Composer in Focus – Pyotr Ilyich Tchaikovsky
Tchaikovsky showed his composing potential early on, apparently writing a song aged just four years old. And while his family, who seemingly appreciated music as a past-time, showed support in his early years it was never considered that music was a serious path for a career. With that in mind the youngster was packed off to boarding school (a harrowing experience, being separated from his family) with a view to training, eventually, as a civil servant. That Tchaikovsky did have a three year career in the Ministry of Justice is testament to his parents influence, and society’s view of music at that time. However, with the revelation that a music school was to open – eventually becoming the St Petersburg Conservatoire – the aspiring performer (and composer) persuaded everyone that this was exactly what he wanted to do… and he did. Of course his years at school and college weren’t without music; the young Tchaikovsky sang and played as much as he could. At 25 he graduated from the new school and was soon recruited there as a teacher, which brought in much needed money while he pursued his dream of being a composer.
Russia was not the easiest place to be an artist in the 1860s and the burgeoning composer found himself regularly at odds with prescribed societal parameters, which indicated the kind of music he should be writing. Form, tone and structure had to be distinctly Russian and Western musical influences were frowned upon… Tchaikovsky seemingly transcended both musical idioms, instead composing music with elements of both. This set him apart from his contemporaries, such as Mussorgsky, Borodin and Rimsky-Korsokov (who very much stuck to what was accepted), and he had a hard time of it professionally. That said, audiences across Russia, and Europe, couldn’t get enough of his music… at once fresh, interesting and accessible.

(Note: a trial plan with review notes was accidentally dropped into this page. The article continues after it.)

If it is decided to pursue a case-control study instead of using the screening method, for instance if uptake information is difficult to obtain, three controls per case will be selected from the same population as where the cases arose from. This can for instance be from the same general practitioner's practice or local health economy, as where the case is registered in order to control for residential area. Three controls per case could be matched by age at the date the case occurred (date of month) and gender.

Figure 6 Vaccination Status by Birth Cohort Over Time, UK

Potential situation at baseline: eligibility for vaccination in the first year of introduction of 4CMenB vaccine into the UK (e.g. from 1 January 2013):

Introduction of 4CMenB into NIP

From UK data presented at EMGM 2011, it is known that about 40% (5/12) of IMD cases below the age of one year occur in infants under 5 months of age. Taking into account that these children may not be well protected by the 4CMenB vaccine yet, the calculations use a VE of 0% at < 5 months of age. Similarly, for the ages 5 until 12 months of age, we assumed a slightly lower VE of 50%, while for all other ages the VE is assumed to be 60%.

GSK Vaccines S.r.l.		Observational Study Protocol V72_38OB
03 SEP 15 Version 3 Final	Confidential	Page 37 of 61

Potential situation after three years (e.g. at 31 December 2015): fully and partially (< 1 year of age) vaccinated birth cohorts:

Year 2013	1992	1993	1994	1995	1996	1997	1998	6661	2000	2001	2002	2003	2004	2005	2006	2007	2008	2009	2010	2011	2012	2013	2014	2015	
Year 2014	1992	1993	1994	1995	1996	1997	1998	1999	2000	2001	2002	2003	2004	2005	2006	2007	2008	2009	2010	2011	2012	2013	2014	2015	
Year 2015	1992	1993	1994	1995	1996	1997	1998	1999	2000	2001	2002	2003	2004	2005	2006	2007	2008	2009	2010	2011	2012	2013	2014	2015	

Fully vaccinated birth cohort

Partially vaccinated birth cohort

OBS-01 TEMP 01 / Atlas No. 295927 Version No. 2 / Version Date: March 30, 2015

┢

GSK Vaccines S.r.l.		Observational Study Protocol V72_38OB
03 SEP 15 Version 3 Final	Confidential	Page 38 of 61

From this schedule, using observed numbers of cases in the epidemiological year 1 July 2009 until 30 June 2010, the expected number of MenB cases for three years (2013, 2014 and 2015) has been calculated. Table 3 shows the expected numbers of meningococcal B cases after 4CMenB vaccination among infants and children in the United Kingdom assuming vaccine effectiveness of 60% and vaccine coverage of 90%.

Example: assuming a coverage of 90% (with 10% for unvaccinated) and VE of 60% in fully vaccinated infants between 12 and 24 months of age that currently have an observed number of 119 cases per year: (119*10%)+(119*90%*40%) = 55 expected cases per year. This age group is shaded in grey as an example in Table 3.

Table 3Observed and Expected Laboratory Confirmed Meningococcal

Tchaikovsky’s music is imbued with an inherent emotional intensity, brought on perhaps by depression, anxiety and tragedy. The loss of a his Mother, good friends and an intense failed marriage are said to have contributed greatly to the essence of his work. His personal life was wrought with loss and self doubt – of his music, the acceptance of his peers, and questions around his sexuality. This led to a period of ‘wandering’, during which time Tchaikovsky travelled alone; a period of soul searching perhaps, and one of some healing. On his return to Moscow, his star had risen, with attitudes around what it meant to be Russian changing. Suddenly Tchaikovsky was a prodigal son and he found himself in demand as a composer and conductor. A peerage from the Emperor and regular work followed, with the composer’s music finding a new (old) audience and not just in Russia. Conducting took him all around Europe and even to the USA.
His death at just 53 (apparently from Cholera) was too soon for an artist who was in the prime of his professional life; but he left behind some of the most popular music of the classical repertoire.
Key works… Swan Lake, Sleeping Beauty, The Nutcracker, Serenade for Strings, Symphony No 6 ‘Pathetique’, Piano Concerto No 1, Eugene Onegin, 1812 Overture
Did you know? Tchaikovsky was a music critic and reviewed concerts of music by Beethoven and Brahms, he was also a notable conductor and featured in the programme of the first ever concert at Carnegie Hall in New York…
Tchaikovsky in Bristol
Thurs 6 Oct, 7.30pm /
Bournemouth Symphony Orchestra – ‘Piano Concerto No 1’ (Colston Hall)
Tues 11 Oct, 7.30pm /
Stephen Johnson & English Piano Trio – ‘Piano Trio in A minor’ (The Lantern)
Sat 15 Oct, 7.30pm /
The Hallé – ‘Fantasy Overture Hamlet’ (Colston Hall)
Thurs 20 Oct, 7.30pm /
Tchaikovsky Symphony Orchestra – ‘Symphony No 5’ (Colston Hall)